Do You Trust Your Human Resources Department?

It seems like a reasonable question.

Human Resource (HR) Departments are usually the place you’re supposed to go when you need to report, or complain about, unfair treatment in the workplace.  Personnel handbooks differ somewhat on your reporting options – sometimes you can tell your supervisor, or your supervisor’s supervisor, or a hotline of some type.  But HR departments are home base, in most workplaces, for reporting purposes.  It’s where you go to get help.

But will HR help you?  Some of the most common questions I get from clients include:

*Can I trust them?  Should I trust them?

*Does it matter that the HR department is a part of the very organization I’m complaining about?

*How powerful are HR employees, really, and will they support the regular employee against a powerful supervisor or manager?

*Do HR employees fear the loss of their own jobs if they back an employee against the company that employs them?

*Will they really keep my complaints confidential? Or will they score points with management if they discourage my complaint, if their investigation ends with a finding in favor of my boss, or if they even turn the tables on meconclude that I’M the problem?

I think that in some workplaces, the HR office might well be a place to be concerned about.    Sometimes I hear about HR representatives who seem to work harder to explain away the complaint, or to discourage the employee from filing a complaint, than to address the problem head-on.   If you’re not sensitive to the possible conflicts of interest the HR department might have, you might miss an opportunity to get relief.  The fact is that HR departments must serve two very competing groups at the same time – the wronged and the wrongdoer(s).  That’s a tough job to do well under any circumstances.

So what’s the best way to handle this, if you need to complain to Human Resources, or a similar office, like an Equal Employment Office (EEO) within your workplace?   The key is simply recognizing that the person most interested in the right outcome will always be you.  And, the only person who truly has no conflict of interest is you.  Everyone else you’re dealing with in the workplace is going to have multiple agendas, and they – bosses, HR officials – may not be driven to protect you as a primary goal.  If you simply keep that in mind, and act accordingly, you’ll be fine.

This means documenting your complaints.  If you’re complaining to the boss, do it by email (ideally) or by memo, but do it in writing and keep a copy.  If you’re complaining to HR, again, do it in writing and keep a copy.  If they write back, keep a copy.  Be clear, be specific, avoid insulting comments, and tell it like it is.   (For example, if you are complaining of discrimination, or harassment, or retaliation, use those words.  Don’t be shy.   Ordinary complaints of workplace problems may not give you legal protection.  But a complaint of unlawful discrimination will.  Use your words, driven by your beliefs, and don’t allow someone else to put your complaints and feelings in their words.  Sometimes, a boss or HR employee will “help” you write a complaint but do it in words that basically strips you of legal protection.)  If you go to HR and they advise that it doesn’t seem like you have anything to report, send them an email when you get back, confirming the conversation and their advice.   Print a copy and take it home.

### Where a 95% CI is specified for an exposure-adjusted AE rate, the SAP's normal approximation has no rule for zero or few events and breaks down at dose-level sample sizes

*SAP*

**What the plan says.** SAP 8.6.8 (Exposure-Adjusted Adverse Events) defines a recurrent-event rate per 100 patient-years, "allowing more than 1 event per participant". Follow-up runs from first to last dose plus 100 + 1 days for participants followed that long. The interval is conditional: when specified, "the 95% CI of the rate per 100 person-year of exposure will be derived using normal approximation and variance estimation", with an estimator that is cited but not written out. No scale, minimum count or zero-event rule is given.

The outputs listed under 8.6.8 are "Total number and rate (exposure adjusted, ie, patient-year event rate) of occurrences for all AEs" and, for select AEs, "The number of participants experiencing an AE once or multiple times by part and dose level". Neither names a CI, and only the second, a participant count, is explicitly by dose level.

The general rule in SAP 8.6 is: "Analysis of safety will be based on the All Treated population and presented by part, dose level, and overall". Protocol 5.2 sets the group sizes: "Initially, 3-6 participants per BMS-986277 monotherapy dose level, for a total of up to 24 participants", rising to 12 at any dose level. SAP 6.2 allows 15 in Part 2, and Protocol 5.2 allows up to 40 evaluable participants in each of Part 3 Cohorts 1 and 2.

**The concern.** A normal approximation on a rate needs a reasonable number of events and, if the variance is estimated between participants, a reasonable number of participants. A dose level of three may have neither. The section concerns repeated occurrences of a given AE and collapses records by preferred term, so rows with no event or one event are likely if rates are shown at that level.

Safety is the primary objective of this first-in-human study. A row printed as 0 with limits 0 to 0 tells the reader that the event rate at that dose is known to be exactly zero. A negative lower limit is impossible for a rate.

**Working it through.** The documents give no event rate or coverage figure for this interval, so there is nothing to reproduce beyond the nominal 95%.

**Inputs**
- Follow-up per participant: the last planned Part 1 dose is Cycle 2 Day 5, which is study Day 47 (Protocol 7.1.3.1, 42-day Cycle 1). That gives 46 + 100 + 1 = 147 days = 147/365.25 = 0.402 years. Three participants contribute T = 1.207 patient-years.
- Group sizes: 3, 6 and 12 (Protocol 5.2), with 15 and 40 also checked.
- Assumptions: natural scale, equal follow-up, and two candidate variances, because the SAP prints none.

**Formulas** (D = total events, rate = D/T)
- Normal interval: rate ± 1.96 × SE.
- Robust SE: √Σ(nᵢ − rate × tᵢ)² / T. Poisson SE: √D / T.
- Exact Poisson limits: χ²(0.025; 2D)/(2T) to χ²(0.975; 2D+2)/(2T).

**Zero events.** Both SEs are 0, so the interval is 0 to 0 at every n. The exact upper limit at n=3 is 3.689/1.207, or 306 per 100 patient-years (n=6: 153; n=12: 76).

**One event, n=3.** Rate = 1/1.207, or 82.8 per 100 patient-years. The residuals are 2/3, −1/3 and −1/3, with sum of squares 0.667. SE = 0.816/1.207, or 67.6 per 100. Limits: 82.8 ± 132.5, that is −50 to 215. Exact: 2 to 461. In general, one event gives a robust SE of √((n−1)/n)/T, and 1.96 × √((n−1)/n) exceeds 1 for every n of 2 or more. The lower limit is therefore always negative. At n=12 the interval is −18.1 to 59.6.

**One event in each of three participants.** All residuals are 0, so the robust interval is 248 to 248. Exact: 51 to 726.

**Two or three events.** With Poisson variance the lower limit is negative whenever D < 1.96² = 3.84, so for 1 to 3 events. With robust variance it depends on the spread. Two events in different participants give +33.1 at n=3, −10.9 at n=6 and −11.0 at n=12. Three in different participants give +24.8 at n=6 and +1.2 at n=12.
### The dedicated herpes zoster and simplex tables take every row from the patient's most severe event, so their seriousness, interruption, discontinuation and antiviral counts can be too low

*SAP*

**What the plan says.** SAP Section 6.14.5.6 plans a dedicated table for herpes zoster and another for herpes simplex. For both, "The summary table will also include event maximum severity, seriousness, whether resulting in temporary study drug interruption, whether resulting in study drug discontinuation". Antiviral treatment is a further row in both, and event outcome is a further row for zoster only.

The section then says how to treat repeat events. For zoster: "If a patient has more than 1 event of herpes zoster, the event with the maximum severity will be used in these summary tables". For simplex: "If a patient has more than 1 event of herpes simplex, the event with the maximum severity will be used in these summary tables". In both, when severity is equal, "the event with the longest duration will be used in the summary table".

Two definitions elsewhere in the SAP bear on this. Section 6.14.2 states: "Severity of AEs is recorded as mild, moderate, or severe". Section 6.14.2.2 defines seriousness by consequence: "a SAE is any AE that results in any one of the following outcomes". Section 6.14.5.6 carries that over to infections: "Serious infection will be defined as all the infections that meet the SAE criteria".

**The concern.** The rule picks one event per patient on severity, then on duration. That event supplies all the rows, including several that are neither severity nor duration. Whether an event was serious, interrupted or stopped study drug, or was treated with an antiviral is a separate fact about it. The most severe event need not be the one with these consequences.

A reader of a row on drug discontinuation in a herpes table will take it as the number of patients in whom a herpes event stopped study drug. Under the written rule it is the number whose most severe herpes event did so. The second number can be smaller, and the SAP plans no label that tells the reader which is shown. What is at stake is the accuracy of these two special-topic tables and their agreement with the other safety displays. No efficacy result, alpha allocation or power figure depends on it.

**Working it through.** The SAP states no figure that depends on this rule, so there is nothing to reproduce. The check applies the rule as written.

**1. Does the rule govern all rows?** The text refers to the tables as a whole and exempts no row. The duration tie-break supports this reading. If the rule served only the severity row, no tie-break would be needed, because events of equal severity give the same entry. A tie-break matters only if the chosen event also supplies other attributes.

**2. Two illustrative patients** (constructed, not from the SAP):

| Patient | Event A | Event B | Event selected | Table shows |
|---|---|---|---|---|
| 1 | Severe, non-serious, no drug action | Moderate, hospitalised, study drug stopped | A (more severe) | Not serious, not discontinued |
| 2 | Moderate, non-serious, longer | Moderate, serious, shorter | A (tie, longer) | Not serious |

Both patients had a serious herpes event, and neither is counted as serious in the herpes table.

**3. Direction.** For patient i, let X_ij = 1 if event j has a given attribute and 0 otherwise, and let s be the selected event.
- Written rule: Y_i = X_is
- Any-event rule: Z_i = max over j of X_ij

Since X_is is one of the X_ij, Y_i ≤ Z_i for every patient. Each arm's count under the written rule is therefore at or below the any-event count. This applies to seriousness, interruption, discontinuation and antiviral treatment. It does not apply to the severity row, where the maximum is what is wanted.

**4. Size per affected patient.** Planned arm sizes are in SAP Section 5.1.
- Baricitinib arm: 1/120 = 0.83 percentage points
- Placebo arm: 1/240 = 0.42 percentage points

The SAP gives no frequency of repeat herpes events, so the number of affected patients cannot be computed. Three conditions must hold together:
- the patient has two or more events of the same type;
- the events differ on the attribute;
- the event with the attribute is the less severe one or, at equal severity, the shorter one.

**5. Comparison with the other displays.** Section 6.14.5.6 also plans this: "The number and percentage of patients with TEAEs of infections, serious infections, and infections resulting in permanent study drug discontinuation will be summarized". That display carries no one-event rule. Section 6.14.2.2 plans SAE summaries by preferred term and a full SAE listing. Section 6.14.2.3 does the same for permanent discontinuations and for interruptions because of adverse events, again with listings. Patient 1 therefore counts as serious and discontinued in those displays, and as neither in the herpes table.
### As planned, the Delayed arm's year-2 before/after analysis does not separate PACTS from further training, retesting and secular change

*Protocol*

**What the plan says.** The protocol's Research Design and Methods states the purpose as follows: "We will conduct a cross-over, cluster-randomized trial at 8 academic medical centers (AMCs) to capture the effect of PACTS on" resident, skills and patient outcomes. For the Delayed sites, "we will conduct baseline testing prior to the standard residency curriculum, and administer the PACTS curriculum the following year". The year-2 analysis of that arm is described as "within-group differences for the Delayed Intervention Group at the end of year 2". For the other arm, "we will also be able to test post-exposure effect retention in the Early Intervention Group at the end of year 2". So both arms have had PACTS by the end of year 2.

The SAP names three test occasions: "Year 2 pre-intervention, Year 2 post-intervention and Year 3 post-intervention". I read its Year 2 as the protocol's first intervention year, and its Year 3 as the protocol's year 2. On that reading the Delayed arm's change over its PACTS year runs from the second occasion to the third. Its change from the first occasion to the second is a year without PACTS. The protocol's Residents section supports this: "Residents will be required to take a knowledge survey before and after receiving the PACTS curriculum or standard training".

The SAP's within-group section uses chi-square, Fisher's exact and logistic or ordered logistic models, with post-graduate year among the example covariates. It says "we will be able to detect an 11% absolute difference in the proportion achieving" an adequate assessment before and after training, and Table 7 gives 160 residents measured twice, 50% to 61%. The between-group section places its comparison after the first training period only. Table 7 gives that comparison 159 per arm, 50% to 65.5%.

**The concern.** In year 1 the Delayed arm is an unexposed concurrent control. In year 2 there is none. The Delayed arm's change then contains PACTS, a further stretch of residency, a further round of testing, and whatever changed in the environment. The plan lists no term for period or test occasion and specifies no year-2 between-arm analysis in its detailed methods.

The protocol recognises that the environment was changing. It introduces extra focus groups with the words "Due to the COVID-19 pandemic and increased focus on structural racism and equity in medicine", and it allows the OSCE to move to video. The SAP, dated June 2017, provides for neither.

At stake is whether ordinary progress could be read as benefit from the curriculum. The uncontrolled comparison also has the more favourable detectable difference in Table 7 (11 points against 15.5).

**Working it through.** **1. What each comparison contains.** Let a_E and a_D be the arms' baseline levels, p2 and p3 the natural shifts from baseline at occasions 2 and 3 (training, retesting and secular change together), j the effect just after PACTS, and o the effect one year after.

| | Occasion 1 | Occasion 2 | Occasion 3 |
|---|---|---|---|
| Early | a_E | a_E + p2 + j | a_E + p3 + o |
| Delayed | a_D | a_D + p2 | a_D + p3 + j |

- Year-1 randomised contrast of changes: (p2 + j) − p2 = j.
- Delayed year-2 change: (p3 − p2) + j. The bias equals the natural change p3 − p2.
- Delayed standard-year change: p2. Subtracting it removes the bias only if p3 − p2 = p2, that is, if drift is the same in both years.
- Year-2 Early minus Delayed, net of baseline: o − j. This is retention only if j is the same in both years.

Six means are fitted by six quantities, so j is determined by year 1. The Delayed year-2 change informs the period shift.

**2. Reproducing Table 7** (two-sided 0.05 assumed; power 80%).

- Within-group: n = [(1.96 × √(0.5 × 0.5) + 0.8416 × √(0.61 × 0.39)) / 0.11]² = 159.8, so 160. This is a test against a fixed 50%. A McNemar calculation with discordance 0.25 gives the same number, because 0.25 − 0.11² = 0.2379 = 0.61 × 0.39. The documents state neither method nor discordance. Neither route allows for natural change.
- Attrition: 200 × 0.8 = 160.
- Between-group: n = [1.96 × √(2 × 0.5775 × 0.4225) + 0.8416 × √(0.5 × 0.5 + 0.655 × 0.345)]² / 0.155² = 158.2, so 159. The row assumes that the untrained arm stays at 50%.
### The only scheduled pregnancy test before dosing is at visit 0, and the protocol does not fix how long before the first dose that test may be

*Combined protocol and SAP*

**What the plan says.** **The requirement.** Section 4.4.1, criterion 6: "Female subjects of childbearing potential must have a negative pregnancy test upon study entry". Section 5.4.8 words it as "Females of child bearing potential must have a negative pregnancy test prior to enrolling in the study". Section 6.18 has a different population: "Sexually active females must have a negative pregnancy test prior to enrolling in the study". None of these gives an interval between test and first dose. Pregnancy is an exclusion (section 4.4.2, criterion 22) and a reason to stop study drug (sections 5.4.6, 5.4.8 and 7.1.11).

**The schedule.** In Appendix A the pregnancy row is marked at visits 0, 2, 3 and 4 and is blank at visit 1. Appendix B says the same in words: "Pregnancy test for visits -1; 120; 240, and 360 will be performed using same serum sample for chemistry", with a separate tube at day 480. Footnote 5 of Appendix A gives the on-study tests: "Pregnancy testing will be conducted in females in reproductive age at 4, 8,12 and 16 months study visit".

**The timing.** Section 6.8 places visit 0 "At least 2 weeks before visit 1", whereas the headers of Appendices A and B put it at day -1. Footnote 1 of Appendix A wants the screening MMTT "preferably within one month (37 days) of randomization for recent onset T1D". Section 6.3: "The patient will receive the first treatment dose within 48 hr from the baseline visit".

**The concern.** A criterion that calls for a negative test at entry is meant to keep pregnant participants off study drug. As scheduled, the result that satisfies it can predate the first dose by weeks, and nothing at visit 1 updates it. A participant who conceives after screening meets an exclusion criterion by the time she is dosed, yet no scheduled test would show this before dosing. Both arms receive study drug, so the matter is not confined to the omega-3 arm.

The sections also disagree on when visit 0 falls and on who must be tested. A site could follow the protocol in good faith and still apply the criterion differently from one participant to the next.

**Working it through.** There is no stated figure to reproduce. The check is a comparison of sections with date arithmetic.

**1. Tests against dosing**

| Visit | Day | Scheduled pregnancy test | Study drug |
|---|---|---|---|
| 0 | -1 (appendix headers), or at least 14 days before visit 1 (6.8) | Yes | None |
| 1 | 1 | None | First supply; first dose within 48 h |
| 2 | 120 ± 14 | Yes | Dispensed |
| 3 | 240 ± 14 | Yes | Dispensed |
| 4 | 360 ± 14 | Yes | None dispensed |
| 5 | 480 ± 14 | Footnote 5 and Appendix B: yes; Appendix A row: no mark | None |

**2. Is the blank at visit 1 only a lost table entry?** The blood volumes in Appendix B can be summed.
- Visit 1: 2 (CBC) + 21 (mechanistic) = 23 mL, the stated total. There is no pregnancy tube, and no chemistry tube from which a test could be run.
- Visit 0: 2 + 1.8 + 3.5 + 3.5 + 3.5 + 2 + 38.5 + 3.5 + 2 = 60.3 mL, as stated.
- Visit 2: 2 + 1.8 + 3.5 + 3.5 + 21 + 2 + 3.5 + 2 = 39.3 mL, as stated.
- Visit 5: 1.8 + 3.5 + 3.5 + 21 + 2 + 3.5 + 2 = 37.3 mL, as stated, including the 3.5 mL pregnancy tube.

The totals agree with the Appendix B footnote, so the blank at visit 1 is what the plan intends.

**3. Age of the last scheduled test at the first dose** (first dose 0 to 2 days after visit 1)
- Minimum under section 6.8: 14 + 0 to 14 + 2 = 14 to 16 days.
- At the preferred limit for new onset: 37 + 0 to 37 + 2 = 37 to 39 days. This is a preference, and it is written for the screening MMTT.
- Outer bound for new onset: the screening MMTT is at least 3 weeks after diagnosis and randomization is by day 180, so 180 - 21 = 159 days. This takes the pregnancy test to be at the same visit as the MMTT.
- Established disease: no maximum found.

Protecting your rights is your job.  Others can help, but you can’t always count on it.  If you stick to your guns and tell the story your way, you’ll be fine.    Just remember that you need to tell the story (meaning, don’t be shy about making the complaint), and you need to have proof that you did (meaning, always document it.  Whoever said “If it isn’t in writing, it didn’t happen” was a smart person.)



Categories: Complaints & Documentation, Discrimination, Retaliation

2 replies

  1. Is it ok if I forward emails to my home email address to keep?

    • I think for many reasons that you would be better served by printing the email and taking it home, rather than forwarding it. Reasonable people might differ about that, but this is my view. This also assumes there is nothing about the email that would make it a violation of company policy for you to forward or to take home in hard copy. You would be stunned at the degree to which workplace computer monitoring software can report on your computer activities. Seeing a sample report these tracking programs use is a real eye-opener, and just might immediately change your user habits. Not all employers use them, but many do. Many government employers use them as well. Forwarding emails might provide your employer insights on your intentions by allowing it to see the types of emails you are forwarding. Of course, if the content of the email is confidential, the mere act of forwarding – provable by the electronic trail your forwarding created – could expose you to discipline or termination.

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